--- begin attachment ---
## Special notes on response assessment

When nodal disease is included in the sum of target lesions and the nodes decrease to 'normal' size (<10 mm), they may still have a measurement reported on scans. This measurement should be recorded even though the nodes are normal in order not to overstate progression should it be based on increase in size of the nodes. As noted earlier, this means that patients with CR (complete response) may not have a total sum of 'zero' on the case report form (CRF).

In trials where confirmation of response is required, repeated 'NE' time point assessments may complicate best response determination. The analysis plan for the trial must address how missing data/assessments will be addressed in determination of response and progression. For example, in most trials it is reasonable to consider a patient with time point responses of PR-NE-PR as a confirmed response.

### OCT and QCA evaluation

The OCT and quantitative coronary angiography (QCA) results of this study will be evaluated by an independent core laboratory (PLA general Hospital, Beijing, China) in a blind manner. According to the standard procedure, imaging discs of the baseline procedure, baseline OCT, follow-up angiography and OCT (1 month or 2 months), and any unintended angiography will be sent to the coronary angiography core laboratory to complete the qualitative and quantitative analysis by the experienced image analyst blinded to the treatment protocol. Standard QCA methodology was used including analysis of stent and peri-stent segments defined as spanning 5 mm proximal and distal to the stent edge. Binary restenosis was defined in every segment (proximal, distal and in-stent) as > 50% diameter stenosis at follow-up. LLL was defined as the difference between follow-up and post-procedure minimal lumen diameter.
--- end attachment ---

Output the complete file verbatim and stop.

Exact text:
## Special notes on response assessment

When nodal disease is included in the sum of target lesions and the nodes decrease to 'normal' size (<10 mm), they may still have a measurement reported on scans. This measurement should be recorded even though the nodes are normal in order not to overstate progression should it be based on increase in size of the nodes. As noted earlier, this means that patients with CR (complete response) may not have a total sum of 'zero' on the case report form (CRF).

In trials where confirmation of response is required, repeated 'NE' time point assessments may complicate best response determination. The analysis plan for the trial must address how missing data/assessments will be addressed in determination of response and progression. For example, in most trials it is reasonable to consider a patient with time point responses of PR-NE-PR as a confirmed response.

### OCT and QCA evaluation

The OCT and quantitative coronary angiography (QCA) results of this study will be evaluated by an independent core laboratory (PLA general Hospital, Beijing, China) in a blind manner. According to the standard procedure, imaging discs of the baseline procedure, baseline OCT, follow-up angiography and OCT (1 month or 2 months), and any unintended angiography will be sent to the coronary angiography core laboratory to complete the qualitative and quantitative analysis by the experienced image analyst blinded to the treatment protocol. Standard QCA methodology was used including analysis of stent and peri-stent segments defined as spanning 5 mm proximal and distal to the stent edge. Binary restenosis was defined in every segment (proximal, distal and in-stent) as > 50% diameter stenosis at follow-up. LLL was defined as the difference between follow-up and post-procedure minimal lumen diameter.